In order to legally provide immigration services, each organization must be recognized by the Board of Immigration Appeals (BIA) and have its own accredited representative. An accredited representative provides affordable, quality legal representation for those in need with respect to immigration and nationality law. Accredited representatives are authorized to represent clients before the United States Citizenship and Immigration Services (USCIS), the Executive Office of Immigration Review (EOIR), and the Board of Immigration Appeals (BIA) in exactly the same manner as are attorneys. (See 8 CFR §292.1(a)(4).)
In 2008, UCCW reached the long-term goal of becoming an accredited agency by the BIA and since that time has employed BIA representative to provide with any immigration advice, filling out immigration forms, and practicing immigration law. Accredited representatives, therefore, have the same basic obligations to their clients as do attorneys in carrying out this representation The mission of accredited representative is to help low and moderate income immigrants in the United States receive the rights and privileges that they are guaranteed under U.S. law.
For low-income families some services are offered FREE of charge.
If you would like to become a lawful permanent resident in the United States, you must file the following items with the U.S. Citizenship and Immigration Services:
- Form I-485 Application to Register Permanent Residence or Adjust Status
- Please review Supplement A to Form I-485 to see if additional fee requirements apply to you.
- Form G-325A Biographic Data Sheet (Between the ages of 14 and 79)
- Form I-693 Medical Examination Sheet (not required if you are applying based on continuous residence since before 1972, or if you have had a medical exam based on a fiancé visa)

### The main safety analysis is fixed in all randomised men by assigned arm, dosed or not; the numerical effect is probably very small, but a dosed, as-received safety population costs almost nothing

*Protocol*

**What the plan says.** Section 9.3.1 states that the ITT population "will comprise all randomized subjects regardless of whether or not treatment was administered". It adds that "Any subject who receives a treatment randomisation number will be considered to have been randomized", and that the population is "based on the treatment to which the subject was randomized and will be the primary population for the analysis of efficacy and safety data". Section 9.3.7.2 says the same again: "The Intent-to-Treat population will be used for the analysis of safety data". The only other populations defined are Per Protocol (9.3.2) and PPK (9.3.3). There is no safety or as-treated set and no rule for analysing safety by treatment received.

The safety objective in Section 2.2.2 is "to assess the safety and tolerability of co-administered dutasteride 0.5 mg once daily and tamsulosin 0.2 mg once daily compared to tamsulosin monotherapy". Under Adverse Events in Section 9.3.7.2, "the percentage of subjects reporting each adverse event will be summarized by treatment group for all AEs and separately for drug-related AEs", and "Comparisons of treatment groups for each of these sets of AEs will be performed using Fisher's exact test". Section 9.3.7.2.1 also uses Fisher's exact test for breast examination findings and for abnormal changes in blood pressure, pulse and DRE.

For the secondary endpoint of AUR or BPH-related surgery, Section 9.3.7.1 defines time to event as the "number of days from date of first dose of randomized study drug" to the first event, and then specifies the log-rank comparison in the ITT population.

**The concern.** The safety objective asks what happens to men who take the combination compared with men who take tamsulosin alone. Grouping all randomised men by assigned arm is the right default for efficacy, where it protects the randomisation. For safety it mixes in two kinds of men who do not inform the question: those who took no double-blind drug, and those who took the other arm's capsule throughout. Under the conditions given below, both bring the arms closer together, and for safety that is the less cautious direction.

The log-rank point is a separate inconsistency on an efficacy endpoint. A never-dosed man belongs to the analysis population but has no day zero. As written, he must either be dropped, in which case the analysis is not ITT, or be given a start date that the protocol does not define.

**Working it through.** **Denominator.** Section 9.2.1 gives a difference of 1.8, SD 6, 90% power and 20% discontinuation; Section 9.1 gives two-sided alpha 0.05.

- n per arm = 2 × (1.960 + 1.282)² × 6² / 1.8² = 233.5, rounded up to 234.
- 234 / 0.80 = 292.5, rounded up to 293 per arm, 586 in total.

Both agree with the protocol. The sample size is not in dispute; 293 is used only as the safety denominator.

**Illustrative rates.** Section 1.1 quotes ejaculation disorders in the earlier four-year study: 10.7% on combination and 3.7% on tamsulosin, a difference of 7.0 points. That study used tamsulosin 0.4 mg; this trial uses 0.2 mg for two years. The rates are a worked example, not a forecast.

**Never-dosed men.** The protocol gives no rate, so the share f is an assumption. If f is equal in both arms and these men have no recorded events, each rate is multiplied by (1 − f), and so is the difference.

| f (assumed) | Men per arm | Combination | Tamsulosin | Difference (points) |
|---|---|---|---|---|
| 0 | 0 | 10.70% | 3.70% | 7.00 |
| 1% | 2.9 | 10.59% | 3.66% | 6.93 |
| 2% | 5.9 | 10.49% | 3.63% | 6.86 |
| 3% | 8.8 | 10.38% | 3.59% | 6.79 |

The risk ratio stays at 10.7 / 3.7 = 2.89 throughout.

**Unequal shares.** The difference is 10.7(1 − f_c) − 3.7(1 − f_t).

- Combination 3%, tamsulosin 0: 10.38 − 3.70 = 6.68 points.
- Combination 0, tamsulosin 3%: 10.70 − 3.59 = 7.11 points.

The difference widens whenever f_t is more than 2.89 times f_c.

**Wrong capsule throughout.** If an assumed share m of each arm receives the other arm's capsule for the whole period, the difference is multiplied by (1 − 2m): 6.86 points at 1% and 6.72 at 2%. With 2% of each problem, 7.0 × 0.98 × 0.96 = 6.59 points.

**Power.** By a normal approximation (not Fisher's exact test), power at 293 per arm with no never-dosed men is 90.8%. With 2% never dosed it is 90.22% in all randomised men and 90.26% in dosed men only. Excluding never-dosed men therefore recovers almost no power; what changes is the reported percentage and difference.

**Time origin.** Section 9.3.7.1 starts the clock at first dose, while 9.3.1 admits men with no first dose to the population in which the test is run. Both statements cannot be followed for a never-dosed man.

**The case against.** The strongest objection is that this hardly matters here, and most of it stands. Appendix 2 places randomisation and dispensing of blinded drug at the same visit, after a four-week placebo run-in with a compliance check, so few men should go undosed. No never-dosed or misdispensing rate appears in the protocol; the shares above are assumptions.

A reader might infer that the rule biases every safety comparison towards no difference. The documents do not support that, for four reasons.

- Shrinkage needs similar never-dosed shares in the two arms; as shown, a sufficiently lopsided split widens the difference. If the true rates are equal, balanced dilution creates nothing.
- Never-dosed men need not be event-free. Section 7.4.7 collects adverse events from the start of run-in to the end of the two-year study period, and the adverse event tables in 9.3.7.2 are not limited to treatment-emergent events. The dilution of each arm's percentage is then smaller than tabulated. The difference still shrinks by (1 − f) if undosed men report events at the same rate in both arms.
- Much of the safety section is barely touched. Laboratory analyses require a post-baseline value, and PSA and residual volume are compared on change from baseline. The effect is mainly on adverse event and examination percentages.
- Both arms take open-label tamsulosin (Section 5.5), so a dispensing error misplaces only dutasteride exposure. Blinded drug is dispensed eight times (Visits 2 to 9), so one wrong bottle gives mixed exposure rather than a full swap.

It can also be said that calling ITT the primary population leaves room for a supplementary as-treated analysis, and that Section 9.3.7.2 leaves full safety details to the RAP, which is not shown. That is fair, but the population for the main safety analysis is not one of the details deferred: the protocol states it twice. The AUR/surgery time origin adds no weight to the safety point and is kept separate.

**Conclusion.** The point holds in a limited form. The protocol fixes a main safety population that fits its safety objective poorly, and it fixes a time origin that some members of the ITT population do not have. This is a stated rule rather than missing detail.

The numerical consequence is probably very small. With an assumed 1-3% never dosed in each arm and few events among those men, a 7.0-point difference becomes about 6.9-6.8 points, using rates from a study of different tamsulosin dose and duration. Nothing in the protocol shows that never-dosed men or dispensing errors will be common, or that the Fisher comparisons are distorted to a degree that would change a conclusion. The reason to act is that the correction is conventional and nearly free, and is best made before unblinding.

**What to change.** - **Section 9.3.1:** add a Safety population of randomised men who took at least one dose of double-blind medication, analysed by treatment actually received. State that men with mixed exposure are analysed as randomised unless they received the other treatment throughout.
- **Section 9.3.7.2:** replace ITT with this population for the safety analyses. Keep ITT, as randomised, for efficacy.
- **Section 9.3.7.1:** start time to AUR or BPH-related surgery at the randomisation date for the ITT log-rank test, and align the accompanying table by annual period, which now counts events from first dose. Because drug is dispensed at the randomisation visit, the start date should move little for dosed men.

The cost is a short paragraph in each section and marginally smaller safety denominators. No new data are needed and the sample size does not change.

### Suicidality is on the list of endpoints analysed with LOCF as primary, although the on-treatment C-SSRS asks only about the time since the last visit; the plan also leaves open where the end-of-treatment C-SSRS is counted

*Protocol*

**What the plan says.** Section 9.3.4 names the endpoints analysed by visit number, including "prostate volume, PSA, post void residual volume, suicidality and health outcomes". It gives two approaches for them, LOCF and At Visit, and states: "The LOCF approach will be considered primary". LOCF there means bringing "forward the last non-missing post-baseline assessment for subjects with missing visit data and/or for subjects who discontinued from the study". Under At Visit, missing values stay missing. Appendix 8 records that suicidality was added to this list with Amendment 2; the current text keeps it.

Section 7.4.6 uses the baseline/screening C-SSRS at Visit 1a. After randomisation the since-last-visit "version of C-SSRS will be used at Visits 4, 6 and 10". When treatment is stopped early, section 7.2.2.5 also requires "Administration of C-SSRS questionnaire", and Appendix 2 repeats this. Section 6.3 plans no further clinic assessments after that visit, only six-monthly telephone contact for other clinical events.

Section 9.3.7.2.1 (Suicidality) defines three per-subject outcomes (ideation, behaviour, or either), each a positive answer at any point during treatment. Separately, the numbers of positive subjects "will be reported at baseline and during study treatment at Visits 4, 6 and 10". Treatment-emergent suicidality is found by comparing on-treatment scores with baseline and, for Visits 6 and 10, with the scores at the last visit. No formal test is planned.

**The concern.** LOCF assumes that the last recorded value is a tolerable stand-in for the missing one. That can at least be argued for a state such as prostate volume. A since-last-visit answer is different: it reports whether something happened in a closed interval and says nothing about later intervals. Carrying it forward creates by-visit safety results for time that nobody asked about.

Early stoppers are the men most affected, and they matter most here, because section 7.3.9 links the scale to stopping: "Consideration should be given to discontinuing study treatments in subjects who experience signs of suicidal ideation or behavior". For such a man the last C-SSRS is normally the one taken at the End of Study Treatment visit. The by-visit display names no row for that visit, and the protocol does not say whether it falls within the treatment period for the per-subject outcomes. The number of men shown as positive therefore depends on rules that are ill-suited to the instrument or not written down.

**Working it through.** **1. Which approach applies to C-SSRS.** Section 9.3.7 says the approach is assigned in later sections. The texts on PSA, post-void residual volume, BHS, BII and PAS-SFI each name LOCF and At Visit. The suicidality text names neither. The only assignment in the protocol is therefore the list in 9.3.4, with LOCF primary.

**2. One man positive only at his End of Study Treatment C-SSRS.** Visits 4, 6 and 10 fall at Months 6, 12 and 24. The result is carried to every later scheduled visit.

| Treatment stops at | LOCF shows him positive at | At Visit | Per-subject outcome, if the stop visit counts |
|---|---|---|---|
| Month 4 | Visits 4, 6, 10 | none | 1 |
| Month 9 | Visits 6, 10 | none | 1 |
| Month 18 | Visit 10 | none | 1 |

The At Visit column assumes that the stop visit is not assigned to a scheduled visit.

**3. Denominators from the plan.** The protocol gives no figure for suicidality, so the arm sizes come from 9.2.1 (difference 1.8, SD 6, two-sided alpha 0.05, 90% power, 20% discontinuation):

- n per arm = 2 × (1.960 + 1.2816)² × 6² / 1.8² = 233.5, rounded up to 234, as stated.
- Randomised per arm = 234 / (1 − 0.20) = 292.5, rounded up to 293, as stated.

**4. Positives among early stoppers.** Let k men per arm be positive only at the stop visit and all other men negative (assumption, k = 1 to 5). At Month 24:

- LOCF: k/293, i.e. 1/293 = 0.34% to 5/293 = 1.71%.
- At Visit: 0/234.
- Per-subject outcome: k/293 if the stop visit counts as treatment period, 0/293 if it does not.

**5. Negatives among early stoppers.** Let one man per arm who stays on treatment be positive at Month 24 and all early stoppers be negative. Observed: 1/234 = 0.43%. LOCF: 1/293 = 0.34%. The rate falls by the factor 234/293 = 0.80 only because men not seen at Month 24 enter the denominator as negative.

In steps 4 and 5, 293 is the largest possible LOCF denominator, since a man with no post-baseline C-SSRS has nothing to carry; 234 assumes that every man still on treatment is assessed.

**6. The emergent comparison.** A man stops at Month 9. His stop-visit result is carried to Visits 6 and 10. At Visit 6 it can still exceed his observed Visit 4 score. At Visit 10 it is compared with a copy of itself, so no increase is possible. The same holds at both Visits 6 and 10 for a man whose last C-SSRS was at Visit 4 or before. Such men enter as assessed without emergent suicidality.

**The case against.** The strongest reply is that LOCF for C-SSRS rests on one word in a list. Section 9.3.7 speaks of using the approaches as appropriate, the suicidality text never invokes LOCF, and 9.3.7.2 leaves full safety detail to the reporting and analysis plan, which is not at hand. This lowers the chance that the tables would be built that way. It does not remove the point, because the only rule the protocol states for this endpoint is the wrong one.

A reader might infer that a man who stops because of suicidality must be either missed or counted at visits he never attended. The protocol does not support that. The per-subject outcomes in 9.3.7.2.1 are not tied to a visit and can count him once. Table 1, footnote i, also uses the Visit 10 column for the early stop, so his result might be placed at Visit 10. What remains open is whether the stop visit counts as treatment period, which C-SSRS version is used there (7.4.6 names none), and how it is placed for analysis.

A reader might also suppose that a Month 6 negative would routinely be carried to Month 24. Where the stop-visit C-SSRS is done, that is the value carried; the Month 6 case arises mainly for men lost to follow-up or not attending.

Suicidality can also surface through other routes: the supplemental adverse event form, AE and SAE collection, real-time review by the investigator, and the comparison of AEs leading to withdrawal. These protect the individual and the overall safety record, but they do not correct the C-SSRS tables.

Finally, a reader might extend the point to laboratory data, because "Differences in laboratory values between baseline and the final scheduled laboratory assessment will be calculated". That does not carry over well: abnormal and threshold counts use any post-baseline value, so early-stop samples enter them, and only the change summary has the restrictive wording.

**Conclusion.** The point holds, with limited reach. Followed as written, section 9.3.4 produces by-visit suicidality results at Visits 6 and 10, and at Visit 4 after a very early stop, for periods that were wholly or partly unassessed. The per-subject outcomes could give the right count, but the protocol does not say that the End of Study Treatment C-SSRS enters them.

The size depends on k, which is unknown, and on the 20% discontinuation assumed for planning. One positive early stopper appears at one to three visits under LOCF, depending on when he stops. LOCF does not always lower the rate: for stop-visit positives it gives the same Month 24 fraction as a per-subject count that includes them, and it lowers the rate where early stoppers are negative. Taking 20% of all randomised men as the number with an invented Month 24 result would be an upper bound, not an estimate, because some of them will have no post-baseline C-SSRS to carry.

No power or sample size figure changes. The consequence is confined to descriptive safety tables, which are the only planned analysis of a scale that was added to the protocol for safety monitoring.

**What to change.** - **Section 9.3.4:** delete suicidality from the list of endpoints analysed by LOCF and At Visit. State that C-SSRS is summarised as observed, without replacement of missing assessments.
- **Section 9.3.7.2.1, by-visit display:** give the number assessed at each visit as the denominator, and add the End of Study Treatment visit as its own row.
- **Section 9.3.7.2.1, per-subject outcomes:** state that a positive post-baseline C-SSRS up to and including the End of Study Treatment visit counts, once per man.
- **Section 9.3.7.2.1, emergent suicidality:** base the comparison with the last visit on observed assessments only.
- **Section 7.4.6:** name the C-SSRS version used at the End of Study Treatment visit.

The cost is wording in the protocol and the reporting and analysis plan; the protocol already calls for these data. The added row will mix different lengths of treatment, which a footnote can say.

- Two color photos taken within 30 days (Please see USCIS Form I-485 for more instructions on photos.)
- Form I-864 Affidavit of Support (completed by the sponsor). (This requirement may not apply to you if you are adjusting to permanent resident status based on an employment petition.)
- Form I-765 Authorization for Employment (if seeking employment while case is processed). For more information, see How Do I Get a Work Permit?
- Evidence of inspection, admission or parole into the United States (Form I-94, Arrival Departure Record).
- If you have already been approved for an immigrant petition , you must submit a copy of the approval notice sent to you by the USCIS.
- If someone else is or has filed a petition for you that, if approved, will make an immigrant number immediately available to you, you must submit a copy of the completed petition that is being filed for you. Such applications include only immediate relative, special immigrant juvenile or special immigrant military petitions.
- If you were admitted into the United States as a fiancé of a U.S. citizen and married that citizen within the required 90 days, you must submit a copy of the fiancé petition approval notice and a copy of your marriage certificate.
- If you are an asylee or refugee, you must submit a copy of the letter or Form I-94 (Arrival-Departure Record) that shows the date you were granted asylum or refuge in the United States. You also must submit USCIS Form I-643 (Health and Human Services Statistical Data).
- If you are a Cuban citizen or native, you must use USCIS Form I-485 (Application to Register Permanent Residence or Adjust Status) and submit evidence of your citizenship or nationality.
- If you have been a continuous resident of the United States since before January 1, 1972, you must submit evidence showing that you entered the United States prior to January 1, 1972 and that you have lived in the United States continuously since your entry into the country.
- If your parent became a lawful permanent resident after you were born, you must submit evidence that your parent has been or will be granted permanent residence. You must also submit a copy of your birth certificate and proof of your relationship with your parent.